But while smartphones are increasingly dominating the UK's handsets, global figures from VisionMobile (PDF link) show that global smartphone penetration is at just 27%, with a very different picture when it comes to both handset manufacturers and operating systems.
A report that the European Commission is planning a new EC Directive to stop Facebook from "eavesdropping", and ban Facebook from targeting advertising based on the data that Facebook can track about its users.
Except — Facebook don't appear to be doing this. A TechCrunch article goes through the Facebook ad creation tool, highlighting the data that is made available to advertisers (or anyone else who has a Facebook account and wants to use the tool.)
Of course, the fact that Facebook don't appear to be using this data doesn't mean that they aren't using it. It is
The article also refers to a 1995 Data Protection Directive which the EC will be proposing reforms for by the end of January 2012, covering issues such as users' "right to be forgotten" (ie. the power to ask for their data to be deleted), and harmonisation of regulations across European states.
Obviously this is a complex issue, but it is one we will be watching closely.
Meanwhile, another technology giant could see EU regulators getting in the way of their plans, as Google are seeking approval for their $12.5 billion purchase of Motorola Mobility. A provisional deadline for the regulators decision has been set for January 10th 2012.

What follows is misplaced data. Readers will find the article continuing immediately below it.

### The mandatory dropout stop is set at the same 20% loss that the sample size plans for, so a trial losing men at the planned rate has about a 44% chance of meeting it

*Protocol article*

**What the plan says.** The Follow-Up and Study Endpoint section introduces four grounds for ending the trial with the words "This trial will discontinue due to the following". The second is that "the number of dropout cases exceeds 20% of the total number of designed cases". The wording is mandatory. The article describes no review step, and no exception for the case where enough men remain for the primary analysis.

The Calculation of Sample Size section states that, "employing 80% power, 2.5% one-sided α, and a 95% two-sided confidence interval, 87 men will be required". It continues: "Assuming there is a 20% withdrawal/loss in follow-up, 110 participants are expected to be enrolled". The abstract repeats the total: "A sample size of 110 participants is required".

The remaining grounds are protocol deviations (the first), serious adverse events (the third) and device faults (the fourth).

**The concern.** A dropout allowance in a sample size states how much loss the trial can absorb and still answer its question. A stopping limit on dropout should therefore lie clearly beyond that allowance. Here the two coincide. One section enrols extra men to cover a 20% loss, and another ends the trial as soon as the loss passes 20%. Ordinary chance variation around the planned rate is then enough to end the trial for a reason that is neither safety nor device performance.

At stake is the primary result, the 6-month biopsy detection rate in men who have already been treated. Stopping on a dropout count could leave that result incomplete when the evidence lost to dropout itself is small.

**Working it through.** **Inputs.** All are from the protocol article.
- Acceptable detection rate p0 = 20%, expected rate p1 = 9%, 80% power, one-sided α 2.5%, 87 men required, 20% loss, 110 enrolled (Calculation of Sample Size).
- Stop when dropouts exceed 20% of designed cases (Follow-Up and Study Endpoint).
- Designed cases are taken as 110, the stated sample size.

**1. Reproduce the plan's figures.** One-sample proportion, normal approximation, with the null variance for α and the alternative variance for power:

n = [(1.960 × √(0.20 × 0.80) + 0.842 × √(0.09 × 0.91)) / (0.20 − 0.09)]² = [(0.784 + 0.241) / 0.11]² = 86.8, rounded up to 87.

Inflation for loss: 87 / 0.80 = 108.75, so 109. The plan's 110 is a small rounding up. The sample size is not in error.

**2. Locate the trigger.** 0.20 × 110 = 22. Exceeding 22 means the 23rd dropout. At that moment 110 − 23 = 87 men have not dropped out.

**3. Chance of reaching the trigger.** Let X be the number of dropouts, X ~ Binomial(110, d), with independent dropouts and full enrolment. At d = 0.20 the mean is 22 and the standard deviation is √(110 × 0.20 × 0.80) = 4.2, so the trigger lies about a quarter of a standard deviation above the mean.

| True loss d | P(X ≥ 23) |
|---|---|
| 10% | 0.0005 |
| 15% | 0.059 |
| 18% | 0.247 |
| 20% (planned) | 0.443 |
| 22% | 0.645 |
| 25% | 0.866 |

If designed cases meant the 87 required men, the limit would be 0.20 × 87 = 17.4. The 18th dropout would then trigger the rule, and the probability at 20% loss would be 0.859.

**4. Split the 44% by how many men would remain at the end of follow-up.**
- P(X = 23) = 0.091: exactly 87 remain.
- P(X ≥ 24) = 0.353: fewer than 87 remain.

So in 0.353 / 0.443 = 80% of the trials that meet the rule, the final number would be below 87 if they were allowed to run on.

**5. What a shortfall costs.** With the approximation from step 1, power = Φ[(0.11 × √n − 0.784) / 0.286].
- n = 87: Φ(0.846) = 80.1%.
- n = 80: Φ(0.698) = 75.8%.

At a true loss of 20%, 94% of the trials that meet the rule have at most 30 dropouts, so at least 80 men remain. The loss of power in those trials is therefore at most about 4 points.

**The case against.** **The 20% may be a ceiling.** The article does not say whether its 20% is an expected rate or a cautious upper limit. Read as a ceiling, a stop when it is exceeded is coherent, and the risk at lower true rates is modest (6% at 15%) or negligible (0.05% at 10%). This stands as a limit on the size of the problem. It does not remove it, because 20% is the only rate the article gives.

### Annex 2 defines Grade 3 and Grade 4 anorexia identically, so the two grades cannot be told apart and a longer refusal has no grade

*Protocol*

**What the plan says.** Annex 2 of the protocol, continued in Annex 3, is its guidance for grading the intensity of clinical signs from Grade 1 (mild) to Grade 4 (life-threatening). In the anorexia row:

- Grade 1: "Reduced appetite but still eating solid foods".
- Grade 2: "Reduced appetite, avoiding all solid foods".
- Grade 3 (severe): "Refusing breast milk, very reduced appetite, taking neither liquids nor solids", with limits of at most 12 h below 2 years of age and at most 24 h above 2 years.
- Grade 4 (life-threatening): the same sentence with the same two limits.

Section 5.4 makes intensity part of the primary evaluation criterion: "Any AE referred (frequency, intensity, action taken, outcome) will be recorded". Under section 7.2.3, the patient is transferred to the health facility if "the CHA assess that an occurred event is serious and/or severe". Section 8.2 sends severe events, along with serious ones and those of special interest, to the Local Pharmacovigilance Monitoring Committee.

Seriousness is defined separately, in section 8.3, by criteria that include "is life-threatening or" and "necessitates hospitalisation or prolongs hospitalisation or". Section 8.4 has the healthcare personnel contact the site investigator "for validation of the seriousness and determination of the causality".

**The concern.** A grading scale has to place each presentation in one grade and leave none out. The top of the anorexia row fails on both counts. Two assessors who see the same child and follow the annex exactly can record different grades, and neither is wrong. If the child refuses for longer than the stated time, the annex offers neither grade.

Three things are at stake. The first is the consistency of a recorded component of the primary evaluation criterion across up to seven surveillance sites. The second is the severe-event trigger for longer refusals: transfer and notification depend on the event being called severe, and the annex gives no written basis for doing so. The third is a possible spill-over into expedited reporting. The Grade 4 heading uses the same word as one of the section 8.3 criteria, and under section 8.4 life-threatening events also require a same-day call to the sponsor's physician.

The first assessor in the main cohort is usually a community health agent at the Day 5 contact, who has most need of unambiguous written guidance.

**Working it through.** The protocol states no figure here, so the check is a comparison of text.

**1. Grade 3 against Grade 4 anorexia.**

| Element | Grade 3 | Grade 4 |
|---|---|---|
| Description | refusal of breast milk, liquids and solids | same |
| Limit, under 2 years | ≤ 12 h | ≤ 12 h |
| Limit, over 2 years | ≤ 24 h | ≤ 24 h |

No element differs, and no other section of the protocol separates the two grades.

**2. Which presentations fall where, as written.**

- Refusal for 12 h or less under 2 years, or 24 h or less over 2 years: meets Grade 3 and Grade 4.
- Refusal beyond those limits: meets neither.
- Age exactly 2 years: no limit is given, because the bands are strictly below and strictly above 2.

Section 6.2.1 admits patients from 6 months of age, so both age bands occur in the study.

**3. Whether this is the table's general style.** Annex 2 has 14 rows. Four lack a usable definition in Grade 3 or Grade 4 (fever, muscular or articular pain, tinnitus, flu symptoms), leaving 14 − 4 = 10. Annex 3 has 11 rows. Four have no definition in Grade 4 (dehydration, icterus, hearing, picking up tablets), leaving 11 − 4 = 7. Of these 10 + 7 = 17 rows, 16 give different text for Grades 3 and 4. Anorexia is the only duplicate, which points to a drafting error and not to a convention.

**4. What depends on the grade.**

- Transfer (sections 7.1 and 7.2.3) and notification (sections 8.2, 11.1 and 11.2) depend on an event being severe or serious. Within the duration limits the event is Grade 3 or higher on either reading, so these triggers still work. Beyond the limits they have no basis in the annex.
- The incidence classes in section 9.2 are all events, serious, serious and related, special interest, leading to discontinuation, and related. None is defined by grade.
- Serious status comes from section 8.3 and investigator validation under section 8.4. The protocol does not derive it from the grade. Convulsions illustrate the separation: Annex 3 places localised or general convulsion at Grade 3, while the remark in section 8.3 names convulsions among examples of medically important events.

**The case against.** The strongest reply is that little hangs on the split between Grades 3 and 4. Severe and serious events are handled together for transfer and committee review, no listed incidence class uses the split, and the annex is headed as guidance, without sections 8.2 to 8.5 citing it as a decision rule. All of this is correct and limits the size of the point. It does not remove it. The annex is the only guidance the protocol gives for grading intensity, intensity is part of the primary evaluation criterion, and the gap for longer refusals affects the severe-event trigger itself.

A clause in the purchase looks like it could have an interesting impact on the deal. It is fairly common to see a "breakup fee" in takeover deals (where the seller pays a fee to the buyer if the sale falls through — for example, if they choose to sell to another buyer at a higher price.) But the Google/Motorola deal reportedly includes a $2.5 million reverse breakup fee, where Google will pay Motorola this huge sum if the deal fails to go through.
Or, to look at it another way — assuming that the reports are correct — it would be worth Google spending $2.5 billion on lawyers to challenge any obstacles that regulators put in front of the deal, purely to save having to pay the fee to Motorola.
To put that fee into context - it is more than three times the $750 million that Google bought AdMob for last year, and nearly 50% more than the $1.65bn that Google paid to buy YouTube. Meanwhile, the $12.5 billion that Google are supposed to be paying for Motorola is about 50% more than Google's entire net income for 2010. Whether or not the regulators see a problem, whatever it is that Google plan to do with the company seems likely to be more ambitious than simply owning an Android phone factory…
Finally, if you're bored of every vision of the future seeming to be obsessed with the "pictures under glass" idea (where everything has to be a touch screen); how about "invoked computing"? The concept is that instead of learning how to use a piece of technology, the technology would be able to learn what we wanted to do with it. For example, if you pick up a banana and hold it to your ear, the computer could work out that you wanted to make a phone call - and project the audio to make it sound as though it was coming from the banana.
Crazy? Possibly. But if today, with the iPhone 4S, we can talk to our phones and ask it to set appointments or send messages. Tomorrow… will we be talking to bananas as though they were our personal assistants?
More worryingly, if the technology demo works as promised — perhaps they will be talking back…